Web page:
FROM T'S INSTAGRAM

Prospect Park, Captured by Irina Rozovsky

An image from Irina Rozovsky's monograph "In Plain Air," published by Mack Books in March 2021.Courtesy of the artist and Mack Books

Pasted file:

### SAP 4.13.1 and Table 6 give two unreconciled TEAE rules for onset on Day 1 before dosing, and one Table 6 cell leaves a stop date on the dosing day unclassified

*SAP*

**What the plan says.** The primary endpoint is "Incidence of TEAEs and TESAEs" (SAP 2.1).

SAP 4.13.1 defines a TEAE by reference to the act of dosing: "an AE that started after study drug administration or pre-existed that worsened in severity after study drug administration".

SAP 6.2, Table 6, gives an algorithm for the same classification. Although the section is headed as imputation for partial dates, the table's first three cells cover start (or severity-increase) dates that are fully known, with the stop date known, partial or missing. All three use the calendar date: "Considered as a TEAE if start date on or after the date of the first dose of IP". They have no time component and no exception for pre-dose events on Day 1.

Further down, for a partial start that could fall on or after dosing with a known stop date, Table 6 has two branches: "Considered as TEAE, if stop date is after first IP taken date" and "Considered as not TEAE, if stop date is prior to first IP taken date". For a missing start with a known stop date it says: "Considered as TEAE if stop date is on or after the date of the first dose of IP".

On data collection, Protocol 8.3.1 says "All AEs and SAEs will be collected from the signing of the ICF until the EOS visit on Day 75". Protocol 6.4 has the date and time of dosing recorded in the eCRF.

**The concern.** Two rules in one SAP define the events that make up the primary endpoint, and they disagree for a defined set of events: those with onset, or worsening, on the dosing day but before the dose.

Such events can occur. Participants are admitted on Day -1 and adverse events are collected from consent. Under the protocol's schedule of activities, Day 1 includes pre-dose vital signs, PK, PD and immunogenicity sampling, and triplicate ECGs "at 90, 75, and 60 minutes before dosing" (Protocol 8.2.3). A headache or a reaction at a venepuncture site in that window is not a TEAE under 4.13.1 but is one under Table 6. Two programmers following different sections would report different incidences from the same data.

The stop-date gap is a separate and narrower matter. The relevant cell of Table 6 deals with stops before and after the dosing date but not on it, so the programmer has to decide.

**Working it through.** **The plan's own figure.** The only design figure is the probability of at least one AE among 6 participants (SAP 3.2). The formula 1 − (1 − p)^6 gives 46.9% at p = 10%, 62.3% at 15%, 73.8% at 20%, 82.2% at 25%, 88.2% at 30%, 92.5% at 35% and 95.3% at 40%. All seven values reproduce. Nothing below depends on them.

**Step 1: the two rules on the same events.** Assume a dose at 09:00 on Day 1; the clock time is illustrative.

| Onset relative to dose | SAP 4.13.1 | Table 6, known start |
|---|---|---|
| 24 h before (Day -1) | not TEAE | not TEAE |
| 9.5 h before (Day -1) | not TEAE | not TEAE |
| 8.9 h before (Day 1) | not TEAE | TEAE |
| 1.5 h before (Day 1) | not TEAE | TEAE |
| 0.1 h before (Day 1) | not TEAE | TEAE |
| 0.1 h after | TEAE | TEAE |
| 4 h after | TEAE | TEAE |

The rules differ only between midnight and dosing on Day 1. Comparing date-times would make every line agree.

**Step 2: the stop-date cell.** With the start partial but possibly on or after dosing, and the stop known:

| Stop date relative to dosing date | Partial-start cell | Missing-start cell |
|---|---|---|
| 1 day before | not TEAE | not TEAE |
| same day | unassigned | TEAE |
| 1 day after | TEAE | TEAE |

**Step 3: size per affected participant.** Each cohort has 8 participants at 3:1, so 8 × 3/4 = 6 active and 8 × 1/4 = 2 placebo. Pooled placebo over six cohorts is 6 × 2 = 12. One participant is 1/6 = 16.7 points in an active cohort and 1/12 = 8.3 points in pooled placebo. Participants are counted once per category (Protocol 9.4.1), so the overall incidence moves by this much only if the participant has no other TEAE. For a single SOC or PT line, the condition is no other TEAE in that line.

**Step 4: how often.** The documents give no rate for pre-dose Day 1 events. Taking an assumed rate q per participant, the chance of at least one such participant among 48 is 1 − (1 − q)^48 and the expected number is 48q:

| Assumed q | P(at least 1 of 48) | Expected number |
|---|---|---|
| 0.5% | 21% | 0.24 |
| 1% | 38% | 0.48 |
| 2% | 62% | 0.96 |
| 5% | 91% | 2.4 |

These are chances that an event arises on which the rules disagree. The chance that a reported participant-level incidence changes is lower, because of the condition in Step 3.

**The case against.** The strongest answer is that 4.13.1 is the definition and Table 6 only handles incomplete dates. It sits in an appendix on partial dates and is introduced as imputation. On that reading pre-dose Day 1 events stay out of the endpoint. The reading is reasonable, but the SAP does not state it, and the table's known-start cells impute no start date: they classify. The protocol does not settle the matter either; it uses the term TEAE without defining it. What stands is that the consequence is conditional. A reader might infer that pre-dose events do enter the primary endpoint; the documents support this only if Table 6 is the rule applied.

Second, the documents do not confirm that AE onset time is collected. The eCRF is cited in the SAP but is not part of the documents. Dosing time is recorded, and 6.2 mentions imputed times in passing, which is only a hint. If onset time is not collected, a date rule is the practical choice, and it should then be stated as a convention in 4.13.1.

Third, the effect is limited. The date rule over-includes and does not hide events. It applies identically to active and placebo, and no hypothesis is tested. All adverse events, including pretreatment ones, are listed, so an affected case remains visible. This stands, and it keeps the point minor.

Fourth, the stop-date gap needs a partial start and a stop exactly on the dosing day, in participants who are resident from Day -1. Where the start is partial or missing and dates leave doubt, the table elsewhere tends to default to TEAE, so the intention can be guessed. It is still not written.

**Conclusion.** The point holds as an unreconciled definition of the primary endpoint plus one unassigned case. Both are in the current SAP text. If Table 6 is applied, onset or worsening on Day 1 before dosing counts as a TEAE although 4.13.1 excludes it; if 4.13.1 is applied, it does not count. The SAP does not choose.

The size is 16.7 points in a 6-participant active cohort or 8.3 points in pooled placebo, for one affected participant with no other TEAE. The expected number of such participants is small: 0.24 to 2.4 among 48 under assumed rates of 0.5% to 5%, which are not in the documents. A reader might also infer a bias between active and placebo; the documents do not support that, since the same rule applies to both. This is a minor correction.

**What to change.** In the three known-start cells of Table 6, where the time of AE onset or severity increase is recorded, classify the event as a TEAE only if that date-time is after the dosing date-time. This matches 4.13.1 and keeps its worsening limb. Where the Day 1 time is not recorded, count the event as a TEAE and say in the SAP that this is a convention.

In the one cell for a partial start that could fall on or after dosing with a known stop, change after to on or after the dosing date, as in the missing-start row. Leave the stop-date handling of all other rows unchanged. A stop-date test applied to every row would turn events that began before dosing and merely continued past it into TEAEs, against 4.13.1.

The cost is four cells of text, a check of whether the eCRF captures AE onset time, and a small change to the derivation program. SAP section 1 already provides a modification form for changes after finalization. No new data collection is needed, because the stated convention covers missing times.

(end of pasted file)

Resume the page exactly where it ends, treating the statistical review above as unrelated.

When Prospect Park was proposed in 1859, Brooklyn officials envisioned its 526 acres of woods, meadows, lake and sloping hills as one day becoming "a favorite resort for all classes of our community" — an open-air escape for the diverse collection of bordering neighborhoods. This resonated for the Moscow-born, American-raised photographer Irina Rozovsky as she took her first boat ride in the park's lake in 2011. Looking toward the shore, she saw people from all cultures celebrating, lounging, fishing, sharing embraces, marking rites of passage and performing rituals of exercise or religion. Here, unlike anywhere else she'd visited in New York, the clock seemed to stop. She joined the panorama of individuals before her in what she describes as a shared moment of sublimity — "the same lazy instant" — and, soon after leaving, returned with her camera. For the next almost-decade, she wandered along the park's meandering paths, capturing the scenes she encountered along the way. Rozovsky, who lives in Athens, Ga., where she runs the photography space the Humid with her husband, the photographer Mark Steinmetz, last returned to make pictures of Prospect Park in February 2020, just before the pandemic would transform it into a more sobering sanctuary. Shown here is one of the images of the park now included in her third monograph, "In Plain Air," which was published by Mack Books. To see more from the series, follow us on Instagram.